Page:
2. The definition of sexual harassment under state and federal laws and federal regulations;
  3. A description of sexual harassment utilizing examples;
  4. The internal complaint process available to the employee;
  5. The legal recourse and complaint process available through the Maine Human Rights Commission, including how to contact the Commission and that the individual is protected against retaliation.

For supervisory and managerial employees, Maine employers must conduct additional training within one year of commencement of employment. The training must specify the supervisory responsibility to take steps to ensure immediate and appropriate corrective action in addressing sexual harassment complaints.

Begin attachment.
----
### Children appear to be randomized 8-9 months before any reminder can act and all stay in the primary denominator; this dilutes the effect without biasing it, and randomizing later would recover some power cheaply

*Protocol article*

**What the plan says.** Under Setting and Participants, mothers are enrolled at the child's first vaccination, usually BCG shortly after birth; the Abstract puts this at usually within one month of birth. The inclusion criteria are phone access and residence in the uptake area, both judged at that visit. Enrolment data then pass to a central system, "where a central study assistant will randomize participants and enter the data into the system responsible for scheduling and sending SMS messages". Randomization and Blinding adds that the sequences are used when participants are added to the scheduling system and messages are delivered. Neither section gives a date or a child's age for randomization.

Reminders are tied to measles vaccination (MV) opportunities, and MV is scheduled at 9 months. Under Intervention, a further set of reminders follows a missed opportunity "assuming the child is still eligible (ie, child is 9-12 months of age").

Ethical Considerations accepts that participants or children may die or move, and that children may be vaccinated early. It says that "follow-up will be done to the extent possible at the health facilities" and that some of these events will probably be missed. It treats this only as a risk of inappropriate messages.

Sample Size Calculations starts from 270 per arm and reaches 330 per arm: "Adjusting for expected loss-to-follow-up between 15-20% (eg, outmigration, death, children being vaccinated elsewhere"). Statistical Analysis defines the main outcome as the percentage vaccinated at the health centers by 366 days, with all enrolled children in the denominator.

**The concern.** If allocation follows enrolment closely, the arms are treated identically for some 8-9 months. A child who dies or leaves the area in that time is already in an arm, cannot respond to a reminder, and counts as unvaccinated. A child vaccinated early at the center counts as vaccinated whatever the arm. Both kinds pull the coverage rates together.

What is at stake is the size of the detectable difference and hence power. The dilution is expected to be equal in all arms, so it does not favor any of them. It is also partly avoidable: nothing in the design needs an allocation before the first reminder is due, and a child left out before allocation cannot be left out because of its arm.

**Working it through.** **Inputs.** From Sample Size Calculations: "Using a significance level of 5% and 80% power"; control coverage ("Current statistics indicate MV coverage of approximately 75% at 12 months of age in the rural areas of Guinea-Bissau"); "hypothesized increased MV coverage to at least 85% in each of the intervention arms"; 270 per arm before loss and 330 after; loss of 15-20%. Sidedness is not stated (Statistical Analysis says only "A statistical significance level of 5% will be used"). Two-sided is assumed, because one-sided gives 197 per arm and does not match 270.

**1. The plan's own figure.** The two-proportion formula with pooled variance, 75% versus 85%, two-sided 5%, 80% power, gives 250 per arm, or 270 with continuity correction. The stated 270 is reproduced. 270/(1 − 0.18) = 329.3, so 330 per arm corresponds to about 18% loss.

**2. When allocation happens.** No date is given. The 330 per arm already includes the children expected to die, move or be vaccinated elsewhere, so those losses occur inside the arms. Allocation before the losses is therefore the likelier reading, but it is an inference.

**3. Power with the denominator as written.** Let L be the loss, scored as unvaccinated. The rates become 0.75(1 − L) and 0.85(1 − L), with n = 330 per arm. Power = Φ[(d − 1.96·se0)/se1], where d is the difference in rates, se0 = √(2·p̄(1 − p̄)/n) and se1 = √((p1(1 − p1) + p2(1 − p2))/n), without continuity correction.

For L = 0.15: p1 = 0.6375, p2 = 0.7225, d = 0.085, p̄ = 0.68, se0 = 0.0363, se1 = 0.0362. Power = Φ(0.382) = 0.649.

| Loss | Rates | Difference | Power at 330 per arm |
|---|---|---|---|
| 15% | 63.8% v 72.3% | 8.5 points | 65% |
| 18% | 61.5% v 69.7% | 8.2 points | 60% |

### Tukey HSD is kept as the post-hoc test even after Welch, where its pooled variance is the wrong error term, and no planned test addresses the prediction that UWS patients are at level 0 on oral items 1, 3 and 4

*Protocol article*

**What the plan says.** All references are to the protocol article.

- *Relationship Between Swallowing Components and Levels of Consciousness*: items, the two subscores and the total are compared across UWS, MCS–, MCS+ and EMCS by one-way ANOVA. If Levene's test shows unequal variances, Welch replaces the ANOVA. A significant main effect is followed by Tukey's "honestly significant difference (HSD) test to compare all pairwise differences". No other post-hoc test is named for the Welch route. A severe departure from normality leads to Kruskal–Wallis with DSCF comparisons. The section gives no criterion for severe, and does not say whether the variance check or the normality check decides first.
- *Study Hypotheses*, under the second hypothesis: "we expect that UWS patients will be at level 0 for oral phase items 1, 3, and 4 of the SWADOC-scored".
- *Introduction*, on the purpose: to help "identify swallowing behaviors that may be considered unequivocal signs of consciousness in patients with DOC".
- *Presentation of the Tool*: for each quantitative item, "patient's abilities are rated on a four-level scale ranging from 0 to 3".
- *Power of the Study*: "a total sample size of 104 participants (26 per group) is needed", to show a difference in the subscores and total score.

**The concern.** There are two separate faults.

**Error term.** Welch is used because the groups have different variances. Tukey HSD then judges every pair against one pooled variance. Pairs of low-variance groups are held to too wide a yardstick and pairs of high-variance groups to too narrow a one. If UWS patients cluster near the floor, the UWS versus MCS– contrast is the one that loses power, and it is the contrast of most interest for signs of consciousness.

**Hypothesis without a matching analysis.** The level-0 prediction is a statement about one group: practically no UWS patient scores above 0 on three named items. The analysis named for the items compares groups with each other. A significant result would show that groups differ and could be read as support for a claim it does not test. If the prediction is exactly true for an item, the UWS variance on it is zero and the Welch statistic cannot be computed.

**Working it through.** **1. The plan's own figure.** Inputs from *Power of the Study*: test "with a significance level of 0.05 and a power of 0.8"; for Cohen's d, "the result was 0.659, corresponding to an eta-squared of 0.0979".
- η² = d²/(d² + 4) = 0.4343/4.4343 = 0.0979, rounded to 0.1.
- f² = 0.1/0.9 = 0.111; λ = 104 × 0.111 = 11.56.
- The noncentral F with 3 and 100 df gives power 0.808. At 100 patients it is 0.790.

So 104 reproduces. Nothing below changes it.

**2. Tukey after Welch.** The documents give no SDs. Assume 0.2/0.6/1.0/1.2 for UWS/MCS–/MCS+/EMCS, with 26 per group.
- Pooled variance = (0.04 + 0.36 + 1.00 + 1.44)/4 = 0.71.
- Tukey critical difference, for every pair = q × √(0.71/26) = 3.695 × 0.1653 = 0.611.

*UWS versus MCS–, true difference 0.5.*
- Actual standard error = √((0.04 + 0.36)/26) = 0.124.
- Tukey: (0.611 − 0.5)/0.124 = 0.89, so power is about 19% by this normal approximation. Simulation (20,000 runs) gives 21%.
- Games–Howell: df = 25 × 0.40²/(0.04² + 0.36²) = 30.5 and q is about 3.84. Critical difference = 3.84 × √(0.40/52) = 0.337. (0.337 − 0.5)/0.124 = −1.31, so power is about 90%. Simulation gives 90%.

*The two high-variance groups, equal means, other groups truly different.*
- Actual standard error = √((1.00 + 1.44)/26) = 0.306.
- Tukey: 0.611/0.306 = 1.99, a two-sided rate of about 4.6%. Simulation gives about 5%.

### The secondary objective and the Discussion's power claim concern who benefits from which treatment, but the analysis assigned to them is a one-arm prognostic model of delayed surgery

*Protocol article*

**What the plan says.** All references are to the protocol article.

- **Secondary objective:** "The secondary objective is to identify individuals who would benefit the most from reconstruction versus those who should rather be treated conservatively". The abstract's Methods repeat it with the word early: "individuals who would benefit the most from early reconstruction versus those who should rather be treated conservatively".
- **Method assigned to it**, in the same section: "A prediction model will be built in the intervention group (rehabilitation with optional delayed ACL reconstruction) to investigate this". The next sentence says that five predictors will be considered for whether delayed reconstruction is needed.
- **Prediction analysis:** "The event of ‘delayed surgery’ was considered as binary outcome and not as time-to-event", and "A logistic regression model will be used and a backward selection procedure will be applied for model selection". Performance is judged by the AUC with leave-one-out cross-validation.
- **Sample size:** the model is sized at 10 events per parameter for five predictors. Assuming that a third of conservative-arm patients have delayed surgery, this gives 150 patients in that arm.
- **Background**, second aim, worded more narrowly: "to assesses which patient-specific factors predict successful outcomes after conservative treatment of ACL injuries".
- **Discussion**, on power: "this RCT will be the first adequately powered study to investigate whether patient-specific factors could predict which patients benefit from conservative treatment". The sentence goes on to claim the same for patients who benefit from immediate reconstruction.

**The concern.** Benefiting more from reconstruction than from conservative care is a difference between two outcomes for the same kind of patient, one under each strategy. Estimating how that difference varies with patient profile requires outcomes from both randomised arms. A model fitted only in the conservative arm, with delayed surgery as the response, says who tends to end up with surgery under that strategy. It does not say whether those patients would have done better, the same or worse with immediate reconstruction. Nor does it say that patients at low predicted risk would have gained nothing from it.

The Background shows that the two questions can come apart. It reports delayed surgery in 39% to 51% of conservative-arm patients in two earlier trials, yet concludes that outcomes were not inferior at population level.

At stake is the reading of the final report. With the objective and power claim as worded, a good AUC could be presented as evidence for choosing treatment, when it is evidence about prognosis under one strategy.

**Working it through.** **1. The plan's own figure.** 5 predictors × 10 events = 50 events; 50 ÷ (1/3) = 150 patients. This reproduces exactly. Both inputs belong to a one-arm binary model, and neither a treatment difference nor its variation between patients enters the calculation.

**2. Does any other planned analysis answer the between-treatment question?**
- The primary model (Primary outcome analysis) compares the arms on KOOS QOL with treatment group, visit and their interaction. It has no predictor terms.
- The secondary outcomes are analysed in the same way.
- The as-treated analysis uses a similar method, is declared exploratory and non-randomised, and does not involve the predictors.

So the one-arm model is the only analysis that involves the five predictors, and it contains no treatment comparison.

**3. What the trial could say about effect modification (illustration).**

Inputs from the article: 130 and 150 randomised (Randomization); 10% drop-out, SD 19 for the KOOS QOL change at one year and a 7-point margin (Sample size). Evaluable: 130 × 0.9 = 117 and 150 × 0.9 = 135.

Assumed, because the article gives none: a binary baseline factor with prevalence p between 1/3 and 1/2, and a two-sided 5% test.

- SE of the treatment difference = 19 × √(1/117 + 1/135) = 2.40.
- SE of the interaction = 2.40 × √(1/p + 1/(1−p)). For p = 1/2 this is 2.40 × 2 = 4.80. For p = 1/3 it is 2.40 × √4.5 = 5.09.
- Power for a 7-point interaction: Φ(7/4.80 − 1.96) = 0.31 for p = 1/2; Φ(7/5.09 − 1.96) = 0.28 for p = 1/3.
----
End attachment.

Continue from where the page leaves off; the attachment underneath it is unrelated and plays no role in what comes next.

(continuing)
In New Jersey, the state's supreme court issued a ruling in 2002 that, in certain circumstances, an employer could avoid liability for sexual harassment by a supervisor if the employer had certain preventive measures in place. In the case of Gaines v. Bellino, 173 N.J. 301 (2002), the state supreme court described those measures as:

  1. Formal policies prohibiting harassment in the workplace;
  2. Complaint structures for employees' use, both formal and informal in nature;
  3. Anti-harassment training, which must be mandatory for supervisors and managers, and must be available to all employees of the organization;
  4. The existence of effective sensing or monitoring mechanisms to check the trustworthiness of the policies and complaint structures; and